ATE Insurance Under Threat For Medical Negligence Claims

The Ministry of Justice (MoJ) are looking to completely abolish the recoverability of ATE (After the Event) Insurance, as reported recently by Temple legal. Although this sounds like something only those working in the Legal sector would care about it could potentially have a massive effect on those wanting to claim against the medical profession in the future. To make sense of what’s going on let’s first look at what ATE insurance is.

What is ATE insurance?

After the Event insurance protects clients from unexpected fees or costs incurred during a claim. Our no win no fee policy means that you will not incur any cost in regards to our services, even if your claim is unsuccessful. However, if your case is unsuccessful, you are still liable for all disbursements incurred such as medical expert reports, expert fees for attending conference or court fees. Your ATE insurance would cover you for all of these fees meaning you won’t have to pay a penny.

How will this change affect a potential claimant?

Without the changes coming into force it’s difficult to say what the effects will be on medical negligence claims. However, it looks as though it could discourage many people from making a claim, as they may not be able to afford to take such a financial risk if they may be liable for a hefty insurance premium.

Speaking from the side of the ATE insurers David Pipkin, underwriting director for Temple, said “I believe there won’t be a market because we, as ATE insurers, can still sell it but I don’t believe clients will be able to afford to buy it. Do the lawyers want to pay for it?

Head of Medical Negligence at Scott Rees & Co, Jeanette Aspinall, describes the potential problems this could cause and offers a proposal “One proposal is that, rather than remove ATE recoverability from all cases, it be removed for cases which will fall within the fixed costs regime. The level of damages where this new regime would apply has been mentioned as being up to anywhere between £25k and £250k. ” she goes on to explain that “The majority of claimants will simply not be able to afford the entire cost of the premium. Some of these people will have suffered a life-changing or traumatic experience. By way of example, many cases involving the loss of a child or a parent fall within the level of cases that this ruling is most likely to affect. These cases may not attract high level of damages but can be complex and obviously upsetting for the family who are trying to find out what has gone wrong. This is only going to serve to make the NHS even less accountable for their mistakes and lessons will not be learnt.”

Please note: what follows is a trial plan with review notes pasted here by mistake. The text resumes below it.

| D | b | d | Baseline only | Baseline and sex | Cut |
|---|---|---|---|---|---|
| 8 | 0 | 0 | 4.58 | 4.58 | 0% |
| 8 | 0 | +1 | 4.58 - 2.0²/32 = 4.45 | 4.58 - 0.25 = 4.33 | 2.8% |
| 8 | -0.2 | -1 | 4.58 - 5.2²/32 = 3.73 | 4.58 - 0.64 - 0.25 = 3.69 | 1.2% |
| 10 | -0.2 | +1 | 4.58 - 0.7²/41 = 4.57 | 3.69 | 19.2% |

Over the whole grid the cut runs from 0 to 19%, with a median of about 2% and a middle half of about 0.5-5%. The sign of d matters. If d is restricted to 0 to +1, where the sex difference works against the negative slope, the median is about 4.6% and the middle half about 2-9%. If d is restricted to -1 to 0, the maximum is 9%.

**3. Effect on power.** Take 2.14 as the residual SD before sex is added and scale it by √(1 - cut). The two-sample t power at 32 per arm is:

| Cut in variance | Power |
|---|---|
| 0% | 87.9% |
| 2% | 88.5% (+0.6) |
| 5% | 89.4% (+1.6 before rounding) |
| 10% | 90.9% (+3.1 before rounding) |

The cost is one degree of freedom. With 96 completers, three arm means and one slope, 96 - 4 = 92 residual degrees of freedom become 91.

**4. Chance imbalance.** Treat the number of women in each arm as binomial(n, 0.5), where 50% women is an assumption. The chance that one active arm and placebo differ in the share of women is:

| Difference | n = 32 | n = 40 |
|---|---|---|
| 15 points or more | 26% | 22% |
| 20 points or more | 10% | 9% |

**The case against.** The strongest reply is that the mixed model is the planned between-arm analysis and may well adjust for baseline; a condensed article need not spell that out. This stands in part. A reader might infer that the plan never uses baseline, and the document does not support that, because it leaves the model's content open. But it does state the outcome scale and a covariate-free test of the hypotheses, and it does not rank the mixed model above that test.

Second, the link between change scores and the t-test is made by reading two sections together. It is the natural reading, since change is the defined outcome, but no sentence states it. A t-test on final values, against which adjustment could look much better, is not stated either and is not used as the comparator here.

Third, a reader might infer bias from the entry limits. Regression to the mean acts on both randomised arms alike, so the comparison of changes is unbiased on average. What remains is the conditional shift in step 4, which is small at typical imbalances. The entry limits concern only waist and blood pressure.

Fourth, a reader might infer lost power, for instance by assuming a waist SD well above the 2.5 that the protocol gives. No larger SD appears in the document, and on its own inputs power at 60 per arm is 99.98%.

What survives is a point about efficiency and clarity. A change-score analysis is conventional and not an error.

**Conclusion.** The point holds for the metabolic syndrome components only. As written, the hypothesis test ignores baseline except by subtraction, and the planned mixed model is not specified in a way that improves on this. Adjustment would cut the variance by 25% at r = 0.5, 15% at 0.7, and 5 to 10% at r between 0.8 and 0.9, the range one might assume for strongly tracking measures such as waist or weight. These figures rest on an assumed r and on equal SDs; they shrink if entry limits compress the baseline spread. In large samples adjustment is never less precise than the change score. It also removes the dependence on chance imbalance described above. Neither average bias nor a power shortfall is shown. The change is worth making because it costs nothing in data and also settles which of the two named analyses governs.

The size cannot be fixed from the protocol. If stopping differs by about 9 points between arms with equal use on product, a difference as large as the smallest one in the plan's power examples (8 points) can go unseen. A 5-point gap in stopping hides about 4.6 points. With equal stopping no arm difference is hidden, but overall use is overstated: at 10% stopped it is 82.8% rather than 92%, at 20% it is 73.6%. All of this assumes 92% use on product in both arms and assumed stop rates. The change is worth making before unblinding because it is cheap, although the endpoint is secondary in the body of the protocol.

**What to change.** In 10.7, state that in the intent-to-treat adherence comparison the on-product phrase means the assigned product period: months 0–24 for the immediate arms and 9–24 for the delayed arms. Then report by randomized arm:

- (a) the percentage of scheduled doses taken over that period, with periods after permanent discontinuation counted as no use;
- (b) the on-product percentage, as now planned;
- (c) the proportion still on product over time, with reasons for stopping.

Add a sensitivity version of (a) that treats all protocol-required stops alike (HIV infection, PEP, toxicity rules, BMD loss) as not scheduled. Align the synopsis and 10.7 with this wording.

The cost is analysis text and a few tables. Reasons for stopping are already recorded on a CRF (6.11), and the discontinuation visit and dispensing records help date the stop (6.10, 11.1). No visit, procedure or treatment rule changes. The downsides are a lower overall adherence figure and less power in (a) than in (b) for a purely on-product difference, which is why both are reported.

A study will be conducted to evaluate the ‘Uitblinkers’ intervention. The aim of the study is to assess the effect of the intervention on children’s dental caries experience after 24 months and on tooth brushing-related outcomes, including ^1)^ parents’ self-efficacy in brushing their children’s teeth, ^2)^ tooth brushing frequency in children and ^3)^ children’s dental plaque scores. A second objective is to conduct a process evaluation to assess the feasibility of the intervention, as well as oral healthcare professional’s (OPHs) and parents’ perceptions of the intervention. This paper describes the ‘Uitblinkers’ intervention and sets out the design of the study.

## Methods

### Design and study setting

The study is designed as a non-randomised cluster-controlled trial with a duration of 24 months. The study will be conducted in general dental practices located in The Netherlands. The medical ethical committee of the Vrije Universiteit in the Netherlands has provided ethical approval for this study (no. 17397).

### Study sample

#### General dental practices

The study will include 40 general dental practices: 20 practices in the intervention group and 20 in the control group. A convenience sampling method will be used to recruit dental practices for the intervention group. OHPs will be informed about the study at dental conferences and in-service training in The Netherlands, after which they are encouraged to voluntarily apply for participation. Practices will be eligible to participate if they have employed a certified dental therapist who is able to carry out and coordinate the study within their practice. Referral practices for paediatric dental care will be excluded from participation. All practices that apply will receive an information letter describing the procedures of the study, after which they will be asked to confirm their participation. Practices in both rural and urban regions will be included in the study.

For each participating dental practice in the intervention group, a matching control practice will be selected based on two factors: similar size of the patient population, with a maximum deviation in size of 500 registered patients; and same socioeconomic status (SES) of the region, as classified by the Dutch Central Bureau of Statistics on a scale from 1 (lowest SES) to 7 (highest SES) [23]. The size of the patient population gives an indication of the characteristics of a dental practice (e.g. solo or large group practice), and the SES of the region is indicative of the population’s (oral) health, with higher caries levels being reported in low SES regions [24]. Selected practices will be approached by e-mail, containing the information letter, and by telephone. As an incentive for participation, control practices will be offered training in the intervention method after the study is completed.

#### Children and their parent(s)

Why are the MoJ doing it?

To put it simply, it’s all down to costs. The civil litigation, funding and costs team stated in July 2015 (as reported by Litigation Futures): “This government is building on the substantial civil justice reforms of the last Parliament”. These followed Lord Justice Jackson’s report and are intended to control costs and discourage unnecessary litigation, while allowing access to justice for meritorious cases. Indeed, discouraging unnecessary claims from being made is a very valid reason, similar to how the legal aid, sentencing and punishment offenders act cracked down on whiplash claims, but is it a step too far making access to justice harder and harder for genuine claimants?

Jeanette Aspinall, Head of Medical Negligence at Scott Rees & Co, said “By abolishing the recoverability of clinical negligence premiums altogether access to justice is being further limited and will be taken away from thousands of victims of medical accidents every year.”

What happens now?

Temple have been advised that the review will lead to formal consultations. Implementation has been quoted to be around 12-24 months after the formal consultations. These reforms are unlikely to need primary legislation, therefore removing the need for Parliament to debate them. This means that the implementation can happen quickly and without major political obstacles.

It’s a change likely to alter the legal landscape for those seeking justice against the medical profession, particularly for those on low incomes or out of work. Taking legal action against the medical profession may prove to be too risky or expensive for many, which could result in genuine medical negligence never being investigated and malpracticing medical organisations never being held accountable.

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